When did the controversial methods in the war on drugs begin taking root?
No one can say when the idea germinated in the mind of Rodrigo Duterte. But a talk with one of the candidates for the Senate race in May gives a fascinating insight on when Duterte might have begun believing that the methods may be employed in this country.
In 1992 when Fidel Ramos was president, his secretary of the interior and local government, Rafael Alunan III, picked Duterte, then mayor of Davao City, as head of the peace and order council for Region XI or the Davao Region.
Davao City in the 1980s, Alunan recalls, was a “killing field,” with communists, gangsters and other threat groups committing murder with impunity. There was so much armed violence in the village of Agdao that it was dubbed “Nicaragdao.” In 1984, a barangay captain organized the vigilante group Alsa Masa against communist rebels. After he was assassinated reportedly by the communists, a man who claimed to be a disillusioned rebel reorganized Alsa Masa in 1986, with the backing of Lt. Col. Franco Calida, chief of the Davao City Metropolitan Command. The late broadcaster Jun Pala was seen to be a supporter.
Then president Corazon Aquino, according to some reports, supported the anti-communist campaign of Alsa Masa. So did the US government.
Duterte, a socialist sympathizer in his youth, reportedly didn’t support the vigilante group. The communist-related violence was easing when he became mayor, but he acknowledged that his city had a serious crime problem that needed to be addressed if it were to see development.
When Ramos assumed power, Alunan, who because of his Cabinet post chaired the national peace and order council, asked Duterte what he needed to fight continuing violent crime in the Davao region.
Duterte reportedly sighed that he could not depend on the criminal justice system. Alunan recalls urging Duterte to set up a band similar to the “Untouchables” in the US. This team could use force when dealing with lawbreakers, as long as the rules of engagement were followed.
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What were the rules? One, there must be a so-called order of battle, with targets verified as lawbreakers. Two, make sure you get the right target. Three, the target must be given a chance to surrender.
Four, Alunan told Duterte that if the target fights back but the lawman’s life is not threatened, the cop could employ armed force to disable, maim or “neutralize” the target. (Many law enforcers, however, have a different interpretation of “neutralizing” a suspect.)
“But if your life is in danger, you better come out alive,” Alunan told The Chiefs on One News / Cignal TV earlier this week.
Duterte surely already knew the drill, having worked as a city fiscal before entering politics. He went to work, bringing peace and order to his city.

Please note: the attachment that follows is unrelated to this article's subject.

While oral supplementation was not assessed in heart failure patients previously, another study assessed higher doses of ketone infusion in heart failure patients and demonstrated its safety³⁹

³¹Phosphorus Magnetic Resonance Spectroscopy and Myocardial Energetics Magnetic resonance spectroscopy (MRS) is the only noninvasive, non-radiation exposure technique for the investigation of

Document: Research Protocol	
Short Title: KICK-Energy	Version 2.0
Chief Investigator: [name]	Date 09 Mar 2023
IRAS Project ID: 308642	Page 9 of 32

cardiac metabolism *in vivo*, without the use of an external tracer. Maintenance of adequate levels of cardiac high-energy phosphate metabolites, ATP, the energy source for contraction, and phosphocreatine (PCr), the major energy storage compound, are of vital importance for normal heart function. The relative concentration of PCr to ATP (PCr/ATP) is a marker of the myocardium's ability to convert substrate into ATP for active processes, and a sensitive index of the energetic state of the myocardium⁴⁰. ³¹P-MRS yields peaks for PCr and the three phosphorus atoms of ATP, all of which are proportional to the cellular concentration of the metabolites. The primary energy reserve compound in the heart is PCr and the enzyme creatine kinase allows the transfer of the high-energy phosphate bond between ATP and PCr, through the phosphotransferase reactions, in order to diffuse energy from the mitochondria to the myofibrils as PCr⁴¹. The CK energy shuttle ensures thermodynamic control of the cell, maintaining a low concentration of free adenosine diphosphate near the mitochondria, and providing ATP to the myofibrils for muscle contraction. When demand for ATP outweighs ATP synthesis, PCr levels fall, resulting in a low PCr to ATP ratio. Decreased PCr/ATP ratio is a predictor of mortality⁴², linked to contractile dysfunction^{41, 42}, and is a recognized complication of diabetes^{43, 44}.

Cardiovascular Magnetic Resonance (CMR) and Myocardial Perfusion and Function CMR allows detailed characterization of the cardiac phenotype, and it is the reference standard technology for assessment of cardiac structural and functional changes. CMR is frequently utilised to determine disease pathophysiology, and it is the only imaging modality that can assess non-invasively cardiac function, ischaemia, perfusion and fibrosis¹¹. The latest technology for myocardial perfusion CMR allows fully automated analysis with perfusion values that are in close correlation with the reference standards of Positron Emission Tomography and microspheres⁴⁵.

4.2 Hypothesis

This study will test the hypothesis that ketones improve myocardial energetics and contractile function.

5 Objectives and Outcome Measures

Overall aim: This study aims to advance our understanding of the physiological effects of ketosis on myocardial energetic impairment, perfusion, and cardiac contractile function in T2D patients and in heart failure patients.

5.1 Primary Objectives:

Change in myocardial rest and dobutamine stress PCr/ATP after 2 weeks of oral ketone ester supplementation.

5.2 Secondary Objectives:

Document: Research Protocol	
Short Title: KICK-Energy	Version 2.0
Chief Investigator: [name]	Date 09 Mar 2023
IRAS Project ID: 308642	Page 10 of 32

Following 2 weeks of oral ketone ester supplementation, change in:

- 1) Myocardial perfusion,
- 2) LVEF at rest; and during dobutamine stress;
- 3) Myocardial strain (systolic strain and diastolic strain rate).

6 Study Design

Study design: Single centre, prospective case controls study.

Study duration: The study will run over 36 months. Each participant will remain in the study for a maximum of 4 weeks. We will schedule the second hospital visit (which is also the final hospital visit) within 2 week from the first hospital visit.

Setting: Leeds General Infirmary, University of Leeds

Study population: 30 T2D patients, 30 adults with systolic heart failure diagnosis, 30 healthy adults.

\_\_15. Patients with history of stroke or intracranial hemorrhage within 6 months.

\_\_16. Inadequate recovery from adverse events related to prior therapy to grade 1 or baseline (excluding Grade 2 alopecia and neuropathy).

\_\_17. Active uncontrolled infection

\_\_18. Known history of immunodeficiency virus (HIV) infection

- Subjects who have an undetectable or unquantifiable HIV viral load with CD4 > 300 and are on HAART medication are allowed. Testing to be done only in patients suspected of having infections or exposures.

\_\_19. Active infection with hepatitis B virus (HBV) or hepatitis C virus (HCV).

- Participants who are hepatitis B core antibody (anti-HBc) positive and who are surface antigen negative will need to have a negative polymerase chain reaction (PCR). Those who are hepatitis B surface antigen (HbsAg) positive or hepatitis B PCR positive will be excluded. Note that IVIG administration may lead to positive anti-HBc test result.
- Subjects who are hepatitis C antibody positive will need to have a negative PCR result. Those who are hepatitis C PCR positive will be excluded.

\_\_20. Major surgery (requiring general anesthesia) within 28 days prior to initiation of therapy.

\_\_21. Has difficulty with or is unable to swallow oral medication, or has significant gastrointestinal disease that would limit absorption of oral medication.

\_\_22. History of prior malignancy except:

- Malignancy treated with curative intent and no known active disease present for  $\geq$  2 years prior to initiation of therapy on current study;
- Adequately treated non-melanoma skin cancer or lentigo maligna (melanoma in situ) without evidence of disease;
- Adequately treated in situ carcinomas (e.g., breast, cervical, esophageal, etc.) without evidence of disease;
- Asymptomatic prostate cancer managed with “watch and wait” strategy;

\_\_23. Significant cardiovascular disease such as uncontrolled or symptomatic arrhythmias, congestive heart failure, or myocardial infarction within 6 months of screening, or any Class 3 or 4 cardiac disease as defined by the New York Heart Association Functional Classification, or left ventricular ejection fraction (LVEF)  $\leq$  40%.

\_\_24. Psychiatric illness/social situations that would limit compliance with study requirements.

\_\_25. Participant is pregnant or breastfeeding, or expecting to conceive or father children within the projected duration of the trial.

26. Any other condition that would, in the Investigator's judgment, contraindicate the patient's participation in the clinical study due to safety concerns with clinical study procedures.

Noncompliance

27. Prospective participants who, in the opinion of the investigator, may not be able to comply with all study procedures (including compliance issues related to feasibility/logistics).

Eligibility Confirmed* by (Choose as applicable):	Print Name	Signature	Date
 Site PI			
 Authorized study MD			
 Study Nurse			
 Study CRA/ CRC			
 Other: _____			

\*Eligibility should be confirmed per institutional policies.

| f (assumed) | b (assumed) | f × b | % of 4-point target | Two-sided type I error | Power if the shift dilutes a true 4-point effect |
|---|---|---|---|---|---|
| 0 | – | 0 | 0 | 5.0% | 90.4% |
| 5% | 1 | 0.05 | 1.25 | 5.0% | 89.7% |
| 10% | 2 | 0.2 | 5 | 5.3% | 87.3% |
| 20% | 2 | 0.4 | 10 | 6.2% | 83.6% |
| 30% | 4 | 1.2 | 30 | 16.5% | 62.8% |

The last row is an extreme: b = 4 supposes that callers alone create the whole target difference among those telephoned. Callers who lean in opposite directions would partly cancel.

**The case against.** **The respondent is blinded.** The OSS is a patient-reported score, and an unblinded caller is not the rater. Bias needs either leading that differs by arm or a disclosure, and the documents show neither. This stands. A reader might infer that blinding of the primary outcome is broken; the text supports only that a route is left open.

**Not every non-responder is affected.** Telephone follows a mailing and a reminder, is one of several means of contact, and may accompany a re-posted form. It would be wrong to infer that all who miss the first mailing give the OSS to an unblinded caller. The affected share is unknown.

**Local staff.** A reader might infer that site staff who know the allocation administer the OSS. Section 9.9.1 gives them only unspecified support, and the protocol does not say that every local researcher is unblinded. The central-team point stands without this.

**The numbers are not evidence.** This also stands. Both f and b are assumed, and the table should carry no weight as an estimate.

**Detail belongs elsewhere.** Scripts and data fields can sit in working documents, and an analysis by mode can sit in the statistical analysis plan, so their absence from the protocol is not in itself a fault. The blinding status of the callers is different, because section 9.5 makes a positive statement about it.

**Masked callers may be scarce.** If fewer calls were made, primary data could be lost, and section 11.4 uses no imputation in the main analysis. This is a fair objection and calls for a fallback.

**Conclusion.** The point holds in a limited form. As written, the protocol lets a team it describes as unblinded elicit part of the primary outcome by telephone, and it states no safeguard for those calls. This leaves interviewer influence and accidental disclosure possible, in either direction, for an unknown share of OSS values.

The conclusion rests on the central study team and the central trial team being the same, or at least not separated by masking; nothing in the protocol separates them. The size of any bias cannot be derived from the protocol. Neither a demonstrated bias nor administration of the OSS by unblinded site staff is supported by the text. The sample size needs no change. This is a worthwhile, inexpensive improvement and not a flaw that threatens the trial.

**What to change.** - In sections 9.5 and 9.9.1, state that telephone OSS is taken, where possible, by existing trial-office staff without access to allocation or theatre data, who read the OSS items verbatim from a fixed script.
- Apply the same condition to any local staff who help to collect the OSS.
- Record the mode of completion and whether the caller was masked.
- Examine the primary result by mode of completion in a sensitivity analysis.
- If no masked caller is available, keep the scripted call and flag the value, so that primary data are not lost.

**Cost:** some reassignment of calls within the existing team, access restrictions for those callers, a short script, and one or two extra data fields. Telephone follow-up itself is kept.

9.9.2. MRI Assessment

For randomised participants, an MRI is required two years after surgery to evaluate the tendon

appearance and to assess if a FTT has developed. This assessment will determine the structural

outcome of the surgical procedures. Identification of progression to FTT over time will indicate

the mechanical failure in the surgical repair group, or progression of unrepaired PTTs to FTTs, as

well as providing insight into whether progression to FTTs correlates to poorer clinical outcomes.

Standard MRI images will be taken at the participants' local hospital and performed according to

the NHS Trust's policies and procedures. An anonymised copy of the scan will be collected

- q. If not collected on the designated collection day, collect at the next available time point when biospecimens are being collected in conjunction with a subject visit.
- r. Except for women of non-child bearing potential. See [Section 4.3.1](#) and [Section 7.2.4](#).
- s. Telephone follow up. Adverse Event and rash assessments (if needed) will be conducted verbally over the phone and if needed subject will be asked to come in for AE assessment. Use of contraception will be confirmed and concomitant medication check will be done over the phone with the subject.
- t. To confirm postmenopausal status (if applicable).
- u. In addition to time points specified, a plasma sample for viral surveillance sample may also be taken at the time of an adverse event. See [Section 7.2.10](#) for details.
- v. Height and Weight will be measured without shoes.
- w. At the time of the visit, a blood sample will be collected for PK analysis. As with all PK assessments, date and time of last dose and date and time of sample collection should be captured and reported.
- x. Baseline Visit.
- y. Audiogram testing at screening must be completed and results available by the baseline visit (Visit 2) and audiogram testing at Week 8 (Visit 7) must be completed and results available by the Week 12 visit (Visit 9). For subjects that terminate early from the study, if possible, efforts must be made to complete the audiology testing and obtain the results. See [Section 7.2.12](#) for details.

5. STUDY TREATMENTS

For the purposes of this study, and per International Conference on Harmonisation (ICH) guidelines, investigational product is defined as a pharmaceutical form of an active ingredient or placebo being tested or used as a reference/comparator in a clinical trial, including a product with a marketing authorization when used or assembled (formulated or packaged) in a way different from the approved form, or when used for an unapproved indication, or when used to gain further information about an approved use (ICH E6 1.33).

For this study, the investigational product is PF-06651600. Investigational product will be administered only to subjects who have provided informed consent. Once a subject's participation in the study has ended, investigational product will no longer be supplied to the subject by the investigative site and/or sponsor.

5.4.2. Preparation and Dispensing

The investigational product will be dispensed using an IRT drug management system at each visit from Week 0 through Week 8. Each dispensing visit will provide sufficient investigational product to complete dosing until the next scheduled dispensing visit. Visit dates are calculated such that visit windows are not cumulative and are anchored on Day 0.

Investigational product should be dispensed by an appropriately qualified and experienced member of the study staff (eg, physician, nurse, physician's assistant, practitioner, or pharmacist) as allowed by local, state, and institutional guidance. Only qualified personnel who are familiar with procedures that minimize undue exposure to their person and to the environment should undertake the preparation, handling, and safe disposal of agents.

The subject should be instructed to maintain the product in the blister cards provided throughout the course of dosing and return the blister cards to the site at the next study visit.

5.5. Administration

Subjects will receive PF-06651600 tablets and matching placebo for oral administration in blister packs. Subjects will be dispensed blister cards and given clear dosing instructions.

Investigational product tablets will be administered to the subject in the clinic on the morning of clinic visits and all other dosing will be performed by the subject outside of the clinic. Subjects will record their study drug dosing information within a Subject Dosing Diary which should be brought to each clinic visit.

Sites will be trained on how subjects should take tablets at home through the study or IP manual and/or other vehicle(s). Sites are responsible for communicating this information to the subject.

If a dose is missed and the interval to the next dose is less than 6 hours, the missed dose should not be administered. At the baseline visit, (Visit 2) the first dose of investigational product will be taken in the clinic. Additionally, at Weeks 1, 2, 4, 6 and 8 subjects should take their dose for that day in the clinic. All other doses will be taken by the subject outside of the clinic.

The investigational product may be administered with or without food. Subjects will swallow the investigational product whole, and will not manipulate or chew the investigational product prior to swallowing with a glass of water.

There is jurisprudence stating that for self-defense, lawmen can employ force that is one level higher than the threat they face. Assessing levels of threat, of course, can be highly subjective.
Duterte the mayor was accused of employing excessive force to bring peace and order to his city and the region.
Alunan admits hearing about death squads in Davao at the time. He said they tried to find out if the stories were true or merely black propaganda against Duterte, but verification was complicated. “We could only speculate,” Alunan told us on The Chiefs.
“No, we didn’t create a monster during our time,” he stressed.
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Talking to Alunan gives you an idea of why Duterte continues to enjoy strong support across social sectors and income classes.
I asked Alunan if he is happy with the way today’s war on drugs is being carried out. “There are rogue policemen,” he acknowledged. “But it doesn’t mean everyone is doing it wrong.”
He won’t concede that Duterte has gone “overboard” or that the President’s public statements may be “enabling” lawmen to resort to extrajudicial killings. Duterte, Alunan said, “does have a communication problem,” but “he knows the line between lawful and unlawful.”
The campaign against illegal drugs, Alunan pointed out, calls for a “whole of nation approach” – one that addresses both supply and demand.
He said the government can deal with the supply, but the rest of society must do its part especially in reducing the demand. This isn’t happening, however. As Duterte pointed out when he was mayor, we have a failed criminal justice system.
“Government is overwhelmed,” Alunan told us. “First things first. Clean up the criminal justice system. Then you get quality law enforcement. Then you get quality justice.”
Because of the broken criminal justice system, Filipinos are taking the easy way out, he observes, “preferring to choose wrong over right.”
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If elected, Alunan plans to push for legislation that will rid four of the five pillars of the criminal justice system of rogue elements, perhaps through a combination of voluntary retirement schemes or outright purges. The four are the police, prosecution, judiciary and penology services (the fifth is civil society).
Alunan also wants to introduce educational reforms, restoring to the curriculum subjects on good manners and right conduct and emphasizing values formation.
How does he square this thrust with his support for a president who is seen to be the country’s rudest ever and most prone to the use of violence by the state?
Alunan, who is presenting himself as a unifying candidate, stresses that while he is not the President’s spokesman or apologist, he supports Duterte’s policies.
Even back in 1995, during a visit to the United States, Alunan said US officials had already told him that they were monitoring the Philippines as “a narco state in the making.”
“We’re a weak society,” Alunan said, “and we have to strengthen it.”
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